President’s update November 2018



President’s message

Dr Craig Cormick


Australian Science Communicators


A very big question for science communicators

So here’s a very big question for you: What are science communicators to do, to make a difference, in the face of the rapidly changing and complex environment that we operate in?  

Here is a brief picture of the world we are now living in, with growing:

  • mistrust in vaccinations and other mainstream medicines
  • belief that science makes life more difficult for many
  • trust in celebrities as sources of good information
  • media black holes where people ignore mainstream media altogether
  • fears of fake news
  • hyping of science stories, over-promising results.

And at the same time we have falling:

  • trust in public institutions
  • trust in academia
  • trust in science
  • mainstream media consumption
  • public funding for science and science communication.


All this in our post-truth, post-trust, post-expert world that is increasingly been polarised, driven by feelings over facts, with information being increasingly manipulated by corporations, media organisations and politicians!

Add to that huge fails in data security by leading social media platforms and government agencies  – it is no wonder that trust is low.

According to the Edleman Trust Barometer, one of my favourite go-to places for current information on changing trust –the major trends for 2018 have been diminished trust in Governments, the media, businesses and NGOs. Trust in the media, for example, fell from 42% in 2016 to 31% in 2018.

Of interest, their survey, conducted world-wide, but which can be broken down by countries, divides respondents into a ‘general population’ response (85% of the population) and an ‘informed public’ – who represent the top 15% by education, income and media consumption.

In Australia there are strong differences between the general population, who have a very low trust in institutions and the informed public who have a middling level of trust.

Interestingly, the country with the highest trust amongst both the general population and the informed public was China, yet Hong Kong had quite low levels of trust. Read into that what you will.

The largest drop in trust across the world was in the USA, falling 9 points from 2017 to 2018 amongst the general population and a whopping 23 points amongst the informed public. No surprise to most people probably.

Yet there is some good news in there too. While trust in the media is low, trust in journalism is rising, having gone up five points in Australia. Trust in media platforms however has continued to drop.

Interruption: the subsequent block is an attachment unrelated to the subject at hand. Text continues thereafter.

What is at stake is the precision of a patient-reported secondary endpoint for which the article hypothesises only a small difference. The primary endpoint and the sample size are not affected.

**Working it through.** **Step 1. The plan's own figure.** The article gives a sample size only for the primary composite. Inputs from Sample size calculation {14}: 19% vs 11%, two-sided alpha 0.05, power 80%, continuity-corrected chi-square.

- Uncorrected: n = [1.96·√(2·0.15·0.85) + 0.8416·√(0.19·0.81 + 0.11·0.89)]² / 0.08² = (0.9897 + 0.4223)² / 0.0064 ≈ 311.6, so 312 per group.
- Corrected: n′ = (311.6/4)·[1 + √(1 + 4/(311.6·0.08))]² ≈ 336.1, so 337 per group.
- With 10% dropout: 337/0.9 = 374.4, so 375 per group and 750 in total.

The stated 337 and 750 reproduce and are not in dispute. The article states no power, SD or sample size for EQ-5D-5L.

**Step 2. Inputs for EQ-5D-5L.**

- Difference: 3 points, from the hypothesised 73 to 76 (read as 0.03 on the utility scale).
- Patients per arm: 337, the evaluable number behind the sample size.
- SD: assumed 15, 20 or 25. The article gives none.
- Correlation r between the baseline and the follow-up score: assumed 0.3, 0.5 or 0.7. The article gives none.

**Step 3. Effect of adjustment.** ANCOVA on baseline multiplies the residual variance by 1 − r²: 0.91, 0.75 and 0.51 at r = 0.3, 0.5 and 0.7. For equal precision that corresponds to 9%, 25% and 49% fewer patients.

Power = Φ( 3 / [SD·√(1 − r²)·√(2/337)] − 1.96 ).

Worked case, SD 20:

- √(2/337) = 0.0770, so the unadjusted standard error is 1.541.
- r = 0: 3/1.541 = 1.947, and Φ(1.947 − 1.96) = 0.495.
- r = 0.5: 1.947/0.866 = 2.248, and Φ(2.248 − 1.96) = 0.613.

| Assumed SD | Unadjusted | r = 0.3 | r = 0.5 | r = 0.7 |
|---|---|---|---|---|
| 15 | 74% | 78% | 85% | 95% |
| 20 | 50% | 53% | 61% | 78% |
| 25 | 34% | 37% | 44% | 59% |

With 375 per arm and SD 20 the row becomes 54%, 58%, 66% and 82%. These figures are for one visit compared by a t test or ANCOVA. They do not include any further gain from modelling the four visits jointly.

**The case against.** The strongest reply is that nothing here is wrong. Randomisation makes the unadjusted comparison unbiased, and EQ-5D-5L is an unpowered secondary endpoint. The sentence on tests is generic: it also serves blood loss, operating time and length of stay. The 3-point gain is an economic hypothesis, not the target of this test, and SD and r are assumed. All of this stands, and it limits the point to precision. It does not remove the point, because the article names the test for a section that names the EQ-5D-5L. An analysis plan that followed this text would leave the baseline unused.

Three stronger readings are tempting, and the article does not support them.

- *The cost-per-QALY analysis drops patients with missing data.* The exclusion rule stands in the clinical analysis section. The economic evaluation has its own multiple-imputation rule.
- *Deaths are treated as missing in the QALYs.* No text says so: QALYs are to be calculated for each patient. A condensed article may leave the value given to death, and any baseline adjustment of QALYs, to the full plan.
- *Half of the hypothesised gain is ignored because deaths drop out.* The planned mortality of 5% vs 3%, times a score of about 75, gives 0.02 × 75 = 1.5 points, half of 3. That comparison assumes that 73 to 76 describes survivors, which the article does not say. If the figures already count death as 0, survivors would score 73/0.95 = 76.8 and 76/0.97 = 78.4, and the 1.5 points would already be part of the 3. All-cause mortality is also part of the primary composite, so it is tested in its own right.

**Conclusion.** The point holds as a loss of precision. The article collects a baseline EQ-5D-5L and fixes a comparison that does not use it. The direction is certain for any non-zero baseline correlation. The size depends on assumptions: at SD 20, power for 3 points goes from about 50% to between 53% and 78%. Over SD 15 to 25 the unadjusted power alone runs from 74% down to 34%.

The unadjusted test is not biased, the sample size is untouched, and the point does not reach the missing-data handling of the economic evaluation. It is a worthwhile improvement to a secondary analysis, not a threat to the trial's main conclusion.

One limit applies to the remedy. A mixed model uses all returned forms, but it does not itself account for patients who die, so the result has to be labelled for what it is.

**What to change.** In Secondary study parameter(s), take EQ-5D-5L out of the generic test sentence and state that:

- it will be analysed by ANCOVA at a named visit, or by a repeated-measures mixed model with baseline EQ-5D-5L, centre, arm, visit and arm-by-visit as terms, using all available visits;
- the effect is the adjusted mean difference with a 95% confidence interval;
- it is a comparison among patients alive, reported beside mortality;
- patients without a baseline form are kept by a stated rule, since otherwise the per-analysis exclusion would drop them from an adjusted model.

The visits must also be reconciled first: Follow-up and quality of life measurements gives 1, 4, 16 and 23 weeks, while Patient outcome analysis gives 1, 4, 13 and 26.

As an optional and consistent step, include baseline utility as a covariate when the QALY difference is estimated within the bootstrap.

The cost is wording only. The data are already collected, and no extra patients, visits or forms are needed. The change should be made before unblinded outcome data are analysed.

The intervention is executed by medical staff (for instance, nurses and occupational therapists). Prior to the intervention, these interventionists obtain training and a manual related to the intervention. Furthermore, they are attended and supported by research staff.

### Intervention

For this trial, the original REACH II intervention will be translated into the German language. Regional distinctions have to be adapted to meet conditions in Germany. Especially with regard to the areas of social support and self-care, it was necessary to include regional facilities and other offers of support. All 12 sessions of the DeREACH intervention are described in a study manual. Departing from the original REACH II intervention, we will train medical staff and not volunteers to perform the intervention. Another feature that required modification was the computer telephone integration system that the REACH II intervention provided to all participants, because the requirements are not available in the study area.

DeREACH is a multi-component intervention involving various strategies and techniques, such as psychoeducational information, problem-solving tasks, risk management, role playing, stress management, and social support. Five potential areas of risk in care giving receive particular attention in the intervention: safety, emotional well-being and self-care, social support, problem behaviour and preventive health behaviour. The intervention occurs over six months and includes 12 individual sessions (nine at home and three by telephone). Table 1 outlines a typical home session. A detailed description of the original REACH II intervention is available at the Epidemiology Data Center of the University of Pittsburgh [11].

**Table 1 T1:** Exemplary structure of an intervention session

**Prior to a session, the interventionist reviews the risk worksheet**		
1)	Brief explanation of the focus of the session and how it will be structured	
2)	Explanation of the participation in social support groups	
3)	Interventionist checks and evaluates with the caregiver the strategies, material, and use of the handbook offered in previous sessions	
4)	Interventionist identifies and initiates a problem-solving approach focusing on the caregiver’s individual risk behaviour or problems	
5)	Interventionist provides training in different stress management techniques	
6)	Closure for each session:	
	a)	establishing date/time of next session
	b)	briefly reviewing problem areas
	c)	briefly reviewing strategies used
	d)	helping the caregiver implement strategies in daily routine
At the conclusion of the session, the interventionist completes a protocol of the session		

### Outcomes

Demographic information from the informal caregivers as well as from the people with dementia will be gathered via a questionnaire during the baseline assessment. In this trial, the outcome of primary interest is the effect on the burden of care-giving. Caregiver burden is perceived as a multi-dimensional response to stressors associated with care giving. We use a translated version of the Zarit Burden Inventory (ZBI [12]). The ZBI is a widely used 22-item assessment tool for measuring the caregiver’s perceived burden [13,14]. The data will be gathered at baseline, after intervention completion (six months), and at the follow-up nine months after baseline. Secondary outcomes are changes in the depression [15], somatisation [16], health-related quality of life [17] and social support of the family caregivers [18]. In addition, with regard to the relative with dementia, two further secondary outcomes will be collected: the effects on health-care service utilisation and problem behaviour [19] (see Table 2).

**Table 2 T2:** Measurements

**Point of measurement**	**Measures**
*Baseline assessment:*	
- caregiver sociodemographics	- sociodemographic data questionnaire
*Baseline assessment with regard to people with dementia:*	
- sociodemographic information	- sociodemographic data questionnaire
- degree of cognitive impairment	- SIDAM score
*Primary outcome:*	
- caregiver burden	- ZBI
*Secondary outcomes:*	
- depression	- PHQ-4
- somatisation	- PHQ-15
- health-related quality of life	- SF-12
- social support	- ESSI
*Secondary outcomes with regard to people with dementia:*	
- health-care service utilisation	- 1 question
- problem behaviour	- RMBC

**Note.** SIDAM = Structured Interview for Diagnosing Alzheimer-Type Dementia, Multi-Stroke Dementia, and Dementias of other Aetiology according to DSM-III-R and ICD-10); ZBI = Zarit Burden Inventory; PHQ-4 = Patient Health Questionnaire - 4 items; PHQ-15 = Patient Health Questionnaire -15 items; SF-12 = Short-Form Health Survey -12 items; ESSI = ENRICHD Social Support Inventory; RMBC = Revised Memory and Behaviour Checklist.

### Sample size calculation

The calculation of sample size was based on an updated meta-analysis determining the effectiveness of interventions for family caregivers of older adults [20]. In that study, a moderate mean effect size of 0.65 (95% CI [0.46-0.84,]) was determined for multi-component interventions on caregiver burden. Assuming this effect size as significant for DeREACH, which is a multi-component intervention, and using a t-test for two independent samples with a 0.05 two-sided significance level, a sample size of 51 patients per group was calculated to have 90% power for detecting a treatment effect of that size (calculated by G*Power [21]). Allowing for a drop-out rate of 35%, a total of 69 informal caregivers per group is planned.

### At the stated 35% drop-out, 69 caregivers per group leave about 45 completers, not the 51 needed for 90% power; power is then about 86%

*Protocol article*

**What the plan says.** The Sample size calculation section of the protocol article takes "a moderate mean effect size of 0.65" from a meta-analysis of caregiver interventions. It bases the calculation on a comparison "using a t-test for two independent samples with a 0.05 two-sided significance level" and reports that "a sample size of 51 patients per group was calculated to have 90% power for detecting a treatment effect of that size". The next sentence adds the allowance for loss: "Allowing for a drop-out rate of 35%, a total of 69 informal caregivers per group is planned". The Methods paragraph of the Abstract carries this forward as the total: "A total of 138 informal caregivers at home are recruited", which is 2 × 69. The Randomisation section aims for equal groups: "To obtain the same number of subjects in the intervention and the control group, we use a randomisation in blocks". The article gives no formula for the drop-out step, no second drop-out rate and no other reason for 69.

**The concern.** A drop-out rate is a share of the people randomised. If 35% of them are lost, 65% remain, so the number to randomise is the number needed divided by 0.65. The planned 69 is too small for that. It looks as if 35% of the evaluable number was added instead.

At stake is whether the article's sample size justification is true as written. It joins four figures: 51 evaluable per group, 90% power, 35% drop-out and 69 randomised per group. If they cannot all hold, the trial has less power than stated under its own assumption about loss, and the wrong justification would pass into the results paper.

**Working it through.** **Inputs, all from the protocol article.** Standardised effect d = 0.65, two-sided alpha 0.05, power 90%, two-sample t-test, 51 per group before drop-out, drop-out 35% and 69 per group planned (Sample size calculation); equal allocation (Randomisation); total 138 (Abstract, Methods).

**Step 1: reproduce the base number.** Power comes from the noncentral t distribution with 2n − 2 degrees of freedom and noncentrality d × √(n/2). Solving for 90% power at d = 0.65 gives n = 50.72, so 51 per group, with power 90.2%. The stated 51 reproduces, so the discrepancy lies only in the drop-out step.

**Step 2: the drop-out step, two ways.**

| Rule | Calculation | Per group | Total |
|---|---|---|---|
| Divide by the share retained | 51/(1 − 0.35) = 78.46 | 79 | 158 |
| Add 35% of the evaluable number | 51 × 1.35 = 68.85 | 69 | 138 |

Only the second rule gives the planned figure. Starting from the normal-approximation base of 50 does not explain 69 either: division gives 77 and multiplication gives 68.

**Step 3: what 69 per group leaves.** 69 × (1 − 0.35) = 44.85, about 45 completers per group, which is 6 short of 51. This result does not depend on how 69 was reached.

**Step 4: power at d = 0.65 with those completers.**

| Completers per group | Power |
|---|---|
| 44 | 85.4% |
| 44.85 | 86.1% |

However this should be understood in terms of at least 50% of the public surveyed not consuming news less than once a week, and when people described the media they felt it encompassed both platforms and content. That is. Media to most people is both social media and mainstream media and news apps and so on.

Having access to good data like this, regardless of how sobering, helps us do our jobs better. But when I read another set of data in that surveyed scientists into what they felt the biggest problems were facing them today – many cited the poor communication of science. And then, when asked what might be done to address it, answers included:

  • Scientists should spend more time learning how to communicate with the public.
  • Improve the incentive structure for engaging the public.
  • Disincentives for hyping stories and having credible checkers.


BUT there seemed to be no mention of science communicators as being part of the solution.

Which prompts me to turn to that very big question I asked up front: What are science communicators to do, to make a difference, in the face of the rapidly changing and complex environment that we operate in?  

It is something we really need to discuss and grapple with if we really want to make some difference.

I hope to see many of you at the next National Conference in Sydney where will discuss this and other big issues for our profession.

And with that I’ll be signing off as President, after two years in the chair, and expect to hand over to a younger and dynamic President before the end of the year.

The ASC is a great organisation and I have been proud to have been a part of its ongoing journey.

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